The Election Law Society is the student organization that works with the Election Law Program to promote education and discussion about issues surrounding the American electoral process. We are a multi-partisan student organization that organizes an annual voter registration drive, an "Election Law 101" education series and multiple social functions throughout the year. In the spring semester, the group hosts its annual symposium, which covers the upcoming elections and the effects that current election laws will have on candidates, campaigns and results.

Equality Alliance

Open to all regardless of sexual orientation, the Equality Alliance seeks to educate, raise awareness and foster discussion within the Law School regarding legal issues affecting the lesbian, gay, bi-gender and transgender community. The alliance holds many informal social gatherings, attends functions sponsored by such organizations as Virginians for Justice and GAYLAW (a lawyers group based in Washington, D.C.) and invites guest speakers to campus.

Family and Education Law Society

The Family and Education Law Society promotes awareness of the legal needs and rights of children and encourages students to become active children's advocates. The society sponsors programs such as lectures and lunches with visiting scholars and practitioners and also seeks to increase student involvement with organizations that provide legal services for children and that advance children's rights.

The Federalist Society

The William & Mary Chapter of the Federalist Society for Law and Public Policy Studies is a group of law students dedicated to bringing conservative and libertarian ideas into the law school community. The society sponsors debates, speeches and panels to advance the principles that the state exists to preserve freedom, that the separation of governmental powers is central to our Constitution and that it is emphatically the province and duty of the judiciary to say what the law is, not what it should be.

First Generation Student Alliance

Ghost Law Society

Health Law and Policy Society

Honor Council

The Honor System at the Law School exists to provide a living and learning environment that reflects the values of the Law School community, including those of academic integrity, personal integrity, and personal and professional responsibility. The Honor Council is a student body of nineteen Justices, including a Chief Justice and Deputy Chief Justice, comprised of student representatives from the 1L, 2L and 3L classes. Council members are selected through application and interview with officers of the Student Bar Association, the student governing body of the Law School.

Honor Council members are responsible for hearing and deciding Honor violations that are brought to the attention of the Council as provided for in the Honor Code. Honor Council members have a duty to maintain confidentiality in all Honor proceedings and to treat all participants in any Honor proceeding fairly and equitably. Although it is incumbent upon each individual student to know and abide by the Law School's Honor Code, Honor Council members are also available to provide information to students, faculty and staff about the Law School community's standards of conduct as embodied in the Code, and to provide information about Honor procedures.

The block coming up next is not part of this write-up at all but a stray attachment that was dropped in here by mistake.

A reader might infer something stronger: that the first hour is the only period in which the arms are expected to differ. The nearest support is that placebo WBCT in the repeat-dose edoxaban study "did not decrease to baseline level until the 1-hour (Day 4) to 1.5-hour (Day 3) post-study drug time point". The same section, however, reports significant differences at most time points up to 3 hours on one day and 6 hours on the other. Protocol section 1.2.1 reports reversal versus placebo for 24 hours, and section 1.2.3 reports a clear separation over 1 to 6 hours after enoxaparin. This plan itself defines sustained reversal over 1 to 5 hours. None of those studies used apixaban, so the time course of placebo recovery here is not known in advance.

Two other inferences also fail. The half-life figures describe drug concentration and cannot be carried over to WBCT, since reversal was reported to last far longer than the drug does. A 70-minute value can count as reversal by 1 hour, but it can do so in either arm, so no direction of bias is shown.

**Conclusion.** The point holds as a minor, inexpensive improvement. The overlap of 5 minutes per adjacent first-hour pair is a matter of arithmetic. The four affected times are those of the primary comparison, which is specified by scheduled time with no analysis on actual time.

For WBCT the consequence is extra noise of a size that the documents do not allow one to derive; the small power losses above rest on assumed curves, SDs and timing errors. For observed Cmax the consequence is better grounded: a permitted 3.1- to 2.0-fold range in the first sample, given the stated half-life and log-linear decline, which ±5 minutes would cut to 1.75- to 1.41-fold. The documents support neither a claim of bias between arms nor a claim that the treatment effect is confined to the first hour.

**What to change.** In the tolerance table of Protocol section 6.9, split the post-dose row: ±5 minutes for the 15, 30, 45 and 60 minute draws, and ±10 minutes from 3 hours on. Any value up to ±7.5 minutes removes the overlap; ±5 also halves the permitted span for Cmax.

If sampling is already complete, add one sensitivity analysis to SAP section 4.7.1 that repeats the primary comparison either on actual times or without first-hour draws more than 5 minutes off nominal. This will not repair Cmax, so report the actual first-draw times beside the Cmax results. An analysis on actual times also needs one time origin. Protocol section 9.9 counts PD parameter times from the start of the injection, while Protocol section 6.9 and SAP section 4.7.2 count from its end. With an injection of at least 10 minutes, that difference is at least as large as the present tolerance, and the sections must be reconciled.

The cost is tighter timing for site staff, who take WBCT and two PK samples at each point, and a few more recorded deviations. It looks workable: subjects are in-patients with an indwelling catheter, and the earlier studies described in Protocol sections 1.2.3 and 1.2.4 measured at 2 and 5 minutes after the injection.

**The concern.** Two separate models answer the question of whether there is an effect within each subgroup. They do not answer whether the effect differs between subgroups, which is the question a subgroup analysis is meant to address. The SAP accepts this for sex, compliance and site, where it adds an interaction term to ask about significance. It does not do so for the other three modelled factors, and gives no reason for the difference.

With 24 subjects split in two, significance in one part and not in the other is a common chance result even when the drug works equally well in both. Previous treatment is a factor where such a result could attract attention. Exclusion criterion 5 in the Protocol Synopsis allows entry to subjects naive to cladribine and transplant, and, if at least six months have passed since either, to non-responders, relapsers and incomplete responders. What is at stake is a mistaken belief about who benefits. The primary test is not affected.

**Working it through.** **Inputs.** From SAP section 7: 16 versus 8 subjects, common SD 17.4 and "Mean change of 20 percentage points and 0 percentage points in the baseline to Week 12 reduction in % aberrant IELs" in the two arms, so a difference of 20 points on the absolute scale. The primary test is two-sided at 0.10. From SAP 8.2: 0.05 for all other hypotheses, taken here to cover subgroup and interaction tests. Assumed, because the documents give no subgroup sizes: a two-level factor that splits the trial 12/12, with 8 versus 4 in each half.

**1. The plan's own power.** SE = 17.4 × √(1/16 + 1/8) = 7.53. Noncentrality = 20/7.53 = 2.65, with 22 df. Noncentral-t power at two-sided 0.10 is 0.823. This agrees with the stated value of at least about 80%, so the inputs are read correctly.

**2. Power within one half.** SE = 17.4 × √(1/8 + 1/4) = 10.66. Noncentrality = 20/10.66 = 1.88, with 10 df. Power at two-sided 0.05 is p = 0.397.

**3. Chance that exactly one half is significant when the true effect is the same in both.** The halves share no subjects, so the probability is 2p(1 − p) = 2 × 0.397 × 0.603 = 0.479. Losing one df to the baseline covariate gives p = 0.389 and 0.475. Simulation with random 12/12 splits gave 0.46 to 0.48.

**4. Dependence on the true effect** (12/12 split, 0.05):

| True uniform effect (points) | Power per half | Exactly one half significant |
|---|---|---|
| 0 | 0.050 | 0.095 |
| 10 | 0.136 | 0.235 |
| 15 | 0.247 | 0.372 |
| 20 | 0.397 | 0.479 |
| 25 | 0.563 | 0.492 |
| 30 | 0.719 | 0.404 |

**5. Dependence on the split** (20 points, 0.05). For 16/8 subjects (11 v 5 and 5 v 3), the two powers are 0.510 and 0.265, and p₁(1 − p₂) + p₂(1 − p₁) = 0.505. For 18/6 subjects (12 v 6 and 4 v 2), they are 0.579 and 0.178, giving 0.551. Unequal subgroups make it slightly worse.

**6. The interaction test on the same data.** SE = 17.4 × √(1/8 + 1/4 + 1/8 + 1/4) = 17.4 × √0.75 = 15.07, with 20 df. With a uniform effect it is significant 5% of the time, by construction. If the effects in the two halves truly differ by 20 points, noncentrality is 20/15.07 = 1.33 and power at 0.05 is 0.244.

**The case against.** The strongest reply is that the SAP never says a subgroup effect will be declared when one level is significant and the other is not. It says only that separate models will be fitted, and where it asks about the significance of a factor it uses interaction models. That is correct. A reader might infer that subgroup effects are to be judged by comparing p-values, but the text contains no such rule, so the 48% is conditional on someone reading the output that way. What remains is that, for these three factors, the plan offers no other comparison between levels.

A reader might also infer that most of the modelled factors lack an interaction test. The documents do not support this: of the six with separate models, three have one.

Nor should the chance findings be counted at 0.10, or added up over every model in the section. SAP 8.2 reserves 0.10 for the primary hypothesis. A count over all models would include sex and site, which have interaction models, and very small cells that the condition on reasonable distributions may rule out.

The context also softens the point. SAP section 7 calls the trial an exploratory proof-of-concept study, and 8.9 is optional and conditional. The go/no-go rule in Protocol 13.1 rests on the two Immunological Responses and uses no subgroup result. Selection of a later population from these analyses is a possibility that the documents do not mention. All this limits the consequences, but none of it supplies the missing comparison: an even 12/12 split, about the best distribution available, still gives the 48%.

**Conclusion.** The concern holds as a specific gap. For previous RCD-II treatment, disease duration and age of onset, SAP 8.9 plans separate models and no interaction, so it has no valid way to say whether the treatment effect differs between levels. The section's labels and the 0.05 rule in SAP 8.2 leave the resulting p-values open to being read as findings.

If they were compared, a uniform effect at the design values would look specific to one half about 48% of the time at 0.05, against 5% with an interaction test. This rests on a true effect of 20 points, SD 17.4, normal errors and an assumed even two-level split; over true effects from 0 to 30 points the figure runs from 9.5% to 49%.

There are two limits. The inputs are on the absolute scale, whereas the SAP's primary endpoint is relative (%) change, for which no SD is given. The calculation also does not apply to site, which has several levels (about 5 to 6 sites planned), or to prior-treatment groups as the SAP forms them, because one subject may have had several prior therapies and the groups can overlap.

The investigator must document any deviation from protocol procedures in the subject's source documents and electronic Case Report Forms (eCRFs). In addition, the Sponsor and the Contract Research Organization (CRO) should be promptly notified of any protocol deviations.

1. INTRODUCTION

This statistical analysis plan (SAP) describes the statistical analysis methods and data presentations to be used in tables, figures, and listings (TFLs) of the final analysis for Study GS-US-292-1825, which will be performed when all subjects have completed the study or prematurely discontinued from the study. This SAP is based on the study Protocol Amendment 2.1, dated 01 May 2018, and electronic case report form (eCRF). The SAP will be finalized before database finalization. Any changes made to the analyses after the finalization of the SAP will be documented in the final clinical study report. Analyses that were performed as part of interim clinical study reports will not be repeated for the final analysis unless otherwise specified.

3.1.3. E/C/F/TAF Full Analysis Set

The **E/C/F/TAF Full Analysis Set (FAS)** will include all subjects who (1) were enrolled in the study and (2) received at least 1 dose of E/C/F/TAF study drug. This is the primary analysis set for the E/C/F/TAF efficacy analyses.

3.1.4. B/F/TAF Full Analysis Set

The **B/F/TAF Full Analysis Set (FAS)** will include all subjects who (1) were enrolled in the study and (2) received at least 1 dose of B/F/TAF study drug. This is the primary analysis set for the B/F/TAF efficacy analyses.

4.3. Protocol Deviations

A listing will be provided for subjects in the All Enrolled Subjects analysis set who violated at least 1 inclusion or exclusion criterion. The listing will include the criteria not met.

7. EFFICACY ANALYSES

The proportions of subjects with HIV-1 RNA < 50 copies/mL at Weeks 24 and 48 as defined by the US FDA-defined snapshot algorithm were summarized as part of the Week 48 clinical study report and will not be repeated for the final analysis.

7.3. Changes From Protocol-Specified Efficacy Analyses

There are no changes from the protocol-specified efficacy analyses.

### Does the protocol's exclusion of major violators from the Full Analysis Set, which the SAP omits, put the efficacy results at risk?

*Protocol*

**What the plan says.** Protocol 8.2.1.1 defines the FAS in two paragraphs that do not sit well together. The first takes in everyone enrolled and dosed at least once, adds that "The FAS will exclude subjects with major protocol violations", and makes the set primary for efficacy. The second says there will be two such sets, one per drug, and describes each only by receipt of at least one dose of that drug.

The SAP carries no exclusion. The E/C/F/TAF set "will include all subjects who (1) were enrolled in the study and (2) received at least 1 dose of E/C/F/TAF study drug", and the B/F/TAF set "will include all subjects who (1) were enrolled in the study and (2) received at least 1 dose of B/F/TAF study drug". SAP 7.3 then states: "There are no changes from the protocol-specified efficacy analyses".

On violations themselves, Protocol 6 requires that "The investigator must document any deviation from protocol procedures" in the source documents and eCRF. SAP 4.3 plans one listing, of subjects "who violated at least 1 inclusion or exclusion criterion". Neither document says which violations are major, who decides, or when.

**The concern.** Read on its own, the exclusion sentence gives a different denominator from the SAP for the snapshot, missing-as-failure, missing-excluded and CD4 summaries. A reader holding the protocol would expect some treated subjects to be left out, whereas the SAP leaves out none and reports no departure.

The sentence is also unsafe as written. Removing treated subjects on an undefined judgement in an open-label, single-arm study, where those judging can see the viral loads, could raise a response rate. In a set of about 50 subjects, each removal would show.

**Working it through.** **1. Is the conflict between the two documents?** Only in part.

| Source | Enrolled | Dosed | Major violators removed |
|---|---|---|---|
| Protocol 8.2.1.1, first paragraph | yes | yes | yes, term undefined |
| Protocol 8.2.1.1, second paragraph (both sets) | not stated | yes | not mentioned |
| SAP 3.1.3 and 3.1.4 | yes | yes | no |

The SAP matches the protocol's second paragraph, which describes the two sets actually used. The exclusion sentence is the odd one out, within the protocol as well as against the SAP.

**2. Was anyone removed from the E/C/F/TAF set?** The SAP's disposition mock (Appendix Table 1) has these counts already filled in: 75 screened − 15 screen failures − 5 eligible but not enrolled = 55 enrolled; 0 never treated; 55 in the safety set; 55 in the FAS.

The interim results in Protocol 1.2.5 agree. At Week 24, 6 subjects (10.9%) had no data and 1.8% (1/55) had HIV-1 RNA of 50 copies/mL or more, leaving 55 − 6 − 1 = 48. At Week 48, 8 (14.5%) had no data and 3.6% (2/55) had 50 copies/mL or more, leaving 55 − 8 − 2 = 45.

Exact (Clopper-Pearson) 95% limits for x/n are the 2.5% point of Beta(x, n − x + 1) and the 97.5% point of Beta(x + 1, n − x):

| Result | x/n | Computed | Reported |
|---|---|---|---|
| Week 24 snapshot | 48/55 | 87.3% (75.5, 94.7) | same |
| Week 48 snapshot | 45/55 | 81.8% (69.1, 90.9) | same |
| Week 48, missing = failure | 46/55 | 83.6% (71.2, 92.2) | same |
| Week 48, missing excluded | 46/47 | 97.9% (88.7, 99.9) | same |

Human Security Law Center Student Division

The student division of the Human Security Law Center enlists the help of its officers and members to help plan and host events on campus.


f/When/How is a national nonprofit that trains, networks, and mobilizes law students and legal professionals to work within and beyond the legal system to champion reproductive justice. The W&M chapter organizes panels and outreach for organizations like Planned Parenthood.

Immigration Law and Service Society

The Immigration Law and Service Society (ILSS) aims to serve the immigration needs of the community here in Williamsburg and beyond. Partnering with numerous nonprofits and law firms, ILSS members volunteer at naturalization clinics, give legal presentations on immigration law topics and changes, assist with “Know Your Rights” presentations at the regional detention facility, and hosts a whole array of fundraising drives, including an interview clothing drive for incoming refugees. Finally, it attempts to add to the national conversation on immigration through hosting symposia and speakers.

Institute of Bill of Rights Law Student Division

The Institute of Bill of Rights Law Student Division is the student organization that works with the Institute of Bill of Rights Law to promote education and discussion about issues surrounding the Constitution and the Bill of Rights. Student members have the opportunity to plan and participate in debates, lectures, and outreach programs to local schools. In the fall semester, members work closely with the Institute staff to host the annual Supreme Court Preview. In the spring semester, the group hosts its annual symposium. Learn more: IBRLSD

International Law Society

The International Law Society (ILS) promotes the professional and academic pursuits of William & Mary law students interested in all aspects of international law, from transnational insolvency to human rights. The ILS also fosters interaction among students, faculty and visiting scholars from around the world who are concerned with global issues.